COVID-19 IMPACT SURVEY MAY 2020
The world is still counting the human cost of COVID-19 as infections breach the 4 million mark. The average mortality rate from the disease stands at 3.8%. Mortality rates are higher among the poor, the elderly and people with co-morbid conditions such as hypertension, asthma, COPD, and cardiovascular diseases. To bring down the mortality rates and improve ICU recoveries, hospitals need ventilators, given that corona virus targets the respiratory system. Ventilators have therefore emerged into the most important life-saving weapon in the battle against COVID-19. Against this backdrop, demand for ventilators has skyrocketed, rising multifold times over the last three months Jan-2020 to Apr-2020. In the pre-pandemic period when production of just 80,000 new ventilators was sufficient to meet global demand, today the single state of New York in the United States alone requires over 30,000 ventilators. Across the world as community spread of the disease deepens, a large number of the aging population is coming under risk. Increased infections among this vulnerable age group are resulting in a parallel increase in hospitalizations and need for ventilator support. Also aggravating the shortage of ventilators is the inadequate COVID-19 testing rates in almost all countries. In the absence of timely testing, patients with COPD will need to be presumptively intubated with invasive ventilators while awaiting COVID-19 test results. This leads to avoidable consumption of vital critical care resources. This unprecedented scenario will give the adrenaline boost to the global market which will reach a revised US$17 billion by the year 2027.
As overwhelmed healthcare systems fall critically short of ventilators, the number of deaths due to delayed ventilator support is increasing. In China, only about 1/5th of patients who died received invasive mechanical ventilation prior to death. The worst affected was Italy. The country during the peak of infections had to ration critical care services and send hundreds of patients home with palliative care prescriptions due to severe shortages of equipment, supplies and healthcare staff. Countries until now have not maintained any national strategic reserve of ventilators. Even in the United States, the world's largest economy, the available stockpile remains very small as compared to the now surging demand. The scenario will very well change now as countries begin to strategically stockpile on medical supplies including ventilators to be better prepared for the current and other healthcare disasters in the future. The U.S. government is currently focusing on building a new fleet of ventilators through multiple strategies such as imports, stepping-up domestic production and invoking the Defense Production Act. The Trump administration in a desperate bid to mobilize the industry to manufacture and nationalize the supply chain for medical equipment and supplies, has ordered automobile OEMs to begin production of ventilators.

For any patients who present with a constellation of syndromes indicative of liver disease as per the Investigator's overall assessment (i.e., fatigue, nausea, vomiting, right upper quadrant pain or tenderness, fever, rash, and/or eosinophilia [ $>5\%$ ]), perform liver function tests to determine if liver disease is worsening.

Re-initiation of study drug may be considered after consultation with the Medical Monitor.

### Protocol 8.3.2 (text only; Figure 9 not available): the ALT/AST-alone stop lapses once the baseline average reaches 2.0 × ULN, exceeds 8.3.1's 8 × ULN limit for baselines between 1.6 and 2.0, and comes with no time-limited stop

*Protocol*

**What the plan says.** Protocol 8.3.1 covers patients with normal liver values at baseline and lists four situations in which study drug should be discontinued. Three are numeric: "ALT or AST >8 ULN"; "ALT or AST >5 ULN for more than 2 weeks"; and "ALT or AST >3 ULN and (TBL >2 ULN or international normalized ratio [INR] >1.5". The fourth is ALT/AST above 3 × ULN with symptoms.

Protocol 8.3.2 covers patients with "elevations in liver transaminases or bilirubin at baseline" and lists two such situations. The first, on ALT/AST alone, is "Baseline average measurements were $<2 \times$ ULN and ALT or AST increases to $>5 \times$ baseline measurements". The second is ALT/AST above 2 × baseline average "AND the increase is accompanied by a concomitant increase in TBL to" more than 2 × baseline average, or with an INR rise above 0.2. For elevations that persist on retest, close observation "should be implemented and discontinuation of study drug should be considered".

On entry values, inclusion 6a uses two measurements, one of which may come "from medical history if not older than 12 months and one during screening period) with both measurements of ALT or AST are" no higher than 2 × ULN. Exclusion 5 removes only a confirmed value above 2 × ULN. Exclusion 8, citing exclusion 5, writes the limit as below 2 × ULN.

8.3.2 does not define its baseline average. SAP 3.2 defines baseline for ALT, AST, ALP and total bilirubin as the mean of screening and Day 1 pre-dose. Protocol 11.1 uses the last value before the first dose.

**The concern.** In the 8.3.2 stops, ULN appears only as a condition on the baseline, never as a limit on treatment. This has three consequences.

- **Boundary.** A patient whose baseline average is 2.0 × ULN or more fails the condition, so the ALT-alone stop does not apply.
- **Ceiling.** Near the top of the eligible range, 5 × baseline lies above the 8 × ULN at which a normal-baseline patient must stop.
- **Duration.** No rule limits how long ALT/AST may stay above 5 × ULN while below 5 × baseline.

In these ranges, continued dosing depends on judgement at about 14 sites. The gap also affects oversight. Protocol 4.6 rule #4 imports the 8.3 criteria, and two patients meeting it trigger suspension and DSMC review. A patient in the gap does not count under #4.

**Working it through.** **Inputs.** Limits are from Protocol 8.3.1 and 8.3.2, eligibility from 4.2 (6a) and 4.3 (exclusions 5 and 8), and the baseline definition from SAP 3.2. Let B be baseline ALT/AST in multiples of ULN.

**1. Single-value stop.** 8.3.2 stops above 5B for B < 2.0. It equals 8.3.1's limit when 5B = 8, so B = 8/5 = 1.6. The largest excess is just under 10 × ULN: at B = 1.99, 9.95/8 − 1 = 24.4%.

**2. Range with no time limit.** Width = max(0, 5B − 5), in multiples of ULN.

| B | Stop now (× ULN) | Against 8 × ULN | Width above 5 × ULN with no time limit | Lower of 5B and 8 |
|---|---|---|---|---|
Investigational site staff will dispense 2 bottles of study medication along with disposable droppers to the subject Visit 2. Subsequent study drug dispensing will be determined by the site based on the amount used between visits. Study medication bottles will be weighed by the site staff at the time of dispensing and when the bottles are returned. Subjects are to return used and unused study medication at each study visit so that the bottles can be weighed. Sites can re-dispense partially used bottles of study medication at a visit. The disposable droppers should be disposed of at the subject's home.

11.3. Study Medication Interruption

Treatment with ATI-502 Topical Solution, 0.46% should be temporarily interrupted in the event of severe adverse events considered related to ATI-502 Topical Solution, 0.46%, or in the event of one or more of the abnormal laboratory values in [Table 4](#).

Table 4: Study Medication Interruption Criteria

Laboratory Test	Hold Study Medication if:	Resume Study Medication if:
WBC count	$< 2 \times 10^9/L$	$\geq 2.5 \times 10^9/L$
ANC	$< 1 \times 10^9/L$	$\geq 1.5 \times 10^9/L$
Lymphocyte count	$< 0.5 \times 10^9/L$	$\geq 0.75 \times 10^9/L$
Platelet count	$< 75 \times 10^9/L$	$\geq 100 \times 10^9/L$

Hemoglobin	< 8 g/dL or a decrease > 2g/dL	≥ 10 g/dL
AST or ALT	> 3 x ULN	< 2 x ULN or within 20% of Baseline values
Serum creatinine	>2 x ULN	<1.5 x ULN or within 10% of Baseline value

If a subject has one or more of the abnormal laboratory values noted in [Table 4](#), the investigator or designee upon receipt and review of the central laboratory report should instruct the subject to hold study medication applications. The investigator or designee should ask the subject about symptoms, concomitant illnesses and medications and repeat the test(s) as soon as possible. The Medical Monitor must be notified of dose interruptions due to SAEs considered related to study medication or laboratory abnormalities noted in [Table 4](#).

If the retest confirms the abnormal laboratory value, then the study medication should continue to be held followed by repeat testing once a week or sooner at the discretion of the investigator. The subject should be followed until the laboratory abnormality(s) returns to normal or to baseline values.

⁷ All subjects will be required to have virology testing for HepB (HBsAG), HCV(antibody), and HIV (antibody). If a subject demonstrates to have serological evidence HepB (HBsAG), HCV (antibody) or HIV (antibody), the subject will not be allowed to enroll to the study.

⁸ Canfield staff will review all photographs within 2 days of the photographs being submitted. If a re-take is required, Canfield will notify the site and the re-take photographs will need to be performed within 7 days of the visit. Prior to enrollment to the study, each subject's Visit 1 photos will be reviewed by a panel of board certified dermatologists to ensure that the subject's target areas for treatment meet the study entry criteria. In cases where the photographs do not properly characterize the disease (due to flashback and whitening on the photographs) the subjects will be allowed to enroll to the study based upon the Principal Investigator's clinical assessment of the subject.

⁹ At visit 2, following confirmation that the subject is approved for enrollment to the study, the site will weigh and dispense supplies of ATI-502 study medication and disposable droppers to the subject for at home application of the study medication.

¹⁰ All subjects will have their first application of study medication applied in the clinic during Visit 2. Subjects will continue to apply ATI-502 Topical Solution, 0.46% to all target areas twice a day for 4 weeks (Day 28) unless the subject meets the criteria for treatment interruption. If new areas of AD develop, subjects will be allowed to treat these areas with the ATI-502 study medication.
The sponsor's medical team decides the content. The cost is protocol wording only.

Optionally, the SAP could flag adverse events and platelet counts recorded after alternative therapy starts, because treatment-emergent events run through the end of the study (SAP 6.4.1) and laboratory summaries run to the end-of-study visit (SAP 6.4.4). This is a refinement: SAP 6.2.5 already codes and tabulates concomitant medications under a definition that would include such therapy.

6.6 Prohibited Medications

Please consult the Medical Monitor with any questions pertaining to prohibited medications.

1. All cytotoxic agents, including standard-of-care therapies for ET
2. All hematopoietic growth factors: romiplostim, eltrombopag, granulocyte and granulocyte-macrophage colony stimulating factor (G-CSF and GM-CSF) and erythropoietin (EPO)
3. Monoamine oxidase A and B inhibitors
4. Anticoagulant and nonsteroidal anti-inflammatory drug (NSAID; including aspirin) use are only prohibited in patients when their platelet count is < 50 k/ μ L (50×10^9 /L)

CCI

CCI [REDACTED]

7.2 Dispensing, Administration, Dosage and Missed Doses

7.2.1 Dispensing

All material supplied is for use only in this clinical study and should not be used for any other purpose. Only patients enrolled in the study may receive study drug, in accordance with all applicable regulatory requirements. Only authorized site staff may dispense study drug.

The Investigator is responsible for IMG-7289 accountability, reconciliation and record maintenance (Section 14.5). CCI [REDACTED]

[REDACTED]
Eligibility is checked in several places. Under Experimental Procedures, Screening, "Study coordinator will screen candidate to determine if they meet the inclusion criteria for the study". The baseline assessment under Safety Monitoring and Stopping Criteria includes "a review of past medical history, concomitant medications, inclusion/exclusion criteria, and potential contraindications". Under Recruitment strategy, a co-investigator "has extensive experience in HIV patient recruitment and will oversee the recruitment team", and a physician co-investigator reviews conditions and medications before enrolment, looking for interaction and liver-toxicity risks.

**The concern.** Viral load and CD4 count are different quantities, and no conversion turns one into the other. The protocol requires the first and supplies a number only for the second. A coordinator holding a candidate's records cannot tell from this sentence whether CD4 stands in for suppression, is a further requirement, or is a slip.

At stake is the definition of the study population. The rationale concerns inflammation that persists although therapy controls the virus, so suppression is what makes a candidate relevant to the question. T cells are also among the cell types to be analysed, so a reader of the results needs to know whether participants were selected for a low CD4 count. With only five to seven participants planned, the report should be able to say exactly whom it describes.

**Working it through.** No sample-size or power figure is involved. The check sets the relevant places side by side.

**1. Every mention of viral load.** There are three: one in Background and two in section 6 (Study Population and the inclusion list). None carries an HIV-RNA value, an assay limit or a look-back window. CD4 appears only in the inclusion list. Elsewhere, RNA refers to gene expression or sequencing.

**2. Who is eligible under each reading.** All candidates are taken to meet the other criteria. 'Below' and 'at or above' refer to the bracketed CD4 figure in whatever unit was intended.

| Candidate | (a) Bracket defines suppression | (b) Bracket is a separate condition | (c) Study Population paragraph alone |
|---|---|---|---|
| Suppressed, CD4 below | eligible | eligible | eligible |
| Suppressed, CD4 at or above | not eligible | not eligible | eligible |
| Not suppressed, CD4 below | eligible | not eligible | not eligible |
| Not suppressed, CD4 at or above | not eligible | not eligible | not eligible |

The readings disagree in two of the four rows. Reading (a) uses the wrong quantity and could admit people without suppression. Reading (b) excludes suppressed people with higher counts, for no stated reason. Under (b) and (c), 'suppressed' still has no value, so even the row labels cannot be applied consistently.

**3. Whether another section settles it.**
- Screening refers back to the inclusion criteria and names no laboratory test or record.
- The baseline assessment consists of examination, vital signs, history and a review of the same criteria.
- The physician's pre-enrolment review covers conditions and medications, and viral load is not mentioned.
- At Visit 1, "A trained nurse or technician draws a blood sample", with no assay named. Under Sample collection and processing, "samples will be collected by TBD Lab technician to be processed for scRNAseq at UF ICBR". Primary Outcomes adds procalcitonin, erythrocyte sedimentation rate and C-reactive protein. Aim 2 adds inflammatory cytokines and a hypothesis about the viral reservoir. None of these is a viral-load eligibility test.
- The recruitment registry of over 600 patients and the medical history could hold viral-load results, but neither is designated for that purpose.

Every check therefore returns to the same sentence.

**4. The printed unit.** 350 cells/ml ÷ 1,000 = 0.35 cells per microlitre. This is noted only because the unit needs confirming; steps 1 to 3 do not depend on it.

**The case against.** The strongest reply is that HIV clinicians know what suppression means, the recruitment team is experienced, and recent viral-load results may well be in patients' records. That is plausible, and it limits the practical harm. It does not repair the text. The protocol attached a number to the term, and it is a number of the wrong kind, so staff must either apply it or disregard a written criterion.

Automakers forced to pivot to produce ventilators, respirators, and face masks include Ford, General Motors (GM), Mercedes AMG, among others. These makers of mustangs and SUVs are now playing a critical role in corona virus response. From utilizing car parts to leveraging their expertise in rapid, mass manufacturing, logistics, and supply-chain operations, these OEMs are successfully reducing turnaround times to build a ventilator. Ford is currently planning to reduce production time for a single ventilator to 13 hours. Ford and GM plan to produce 9,000 and 28,000 ventilators per month respectively by mid-2020. With these efforts underway, the U.S has already made significant progress as evidenced by the fact that weekly production of ventilators in the country has risen by over 800% to 900% over the last 3 months. While globally millions of ventilators will be demanded over the next year or two, not all demand can be met given the challenges involved in scaling production by over 1000%, which is the need of the hour. Supply chain bottlenecks are significant given that ventilators are complex pieces of machinery needing over hundreds of parts and components. Lockdowns, trade restrictions and bans, bureaucracy, red tape and different quality standards around the world are key challenges confronting broken global supply chains. Nevertheless, existing ventilator manufacturers are ramping up their production capacity by over 30% to 50%. Along with ventilators, even personal protective equipment (PPE) and ventilator related drugs are in short supply, requiring prompt action by governments to address the challenge.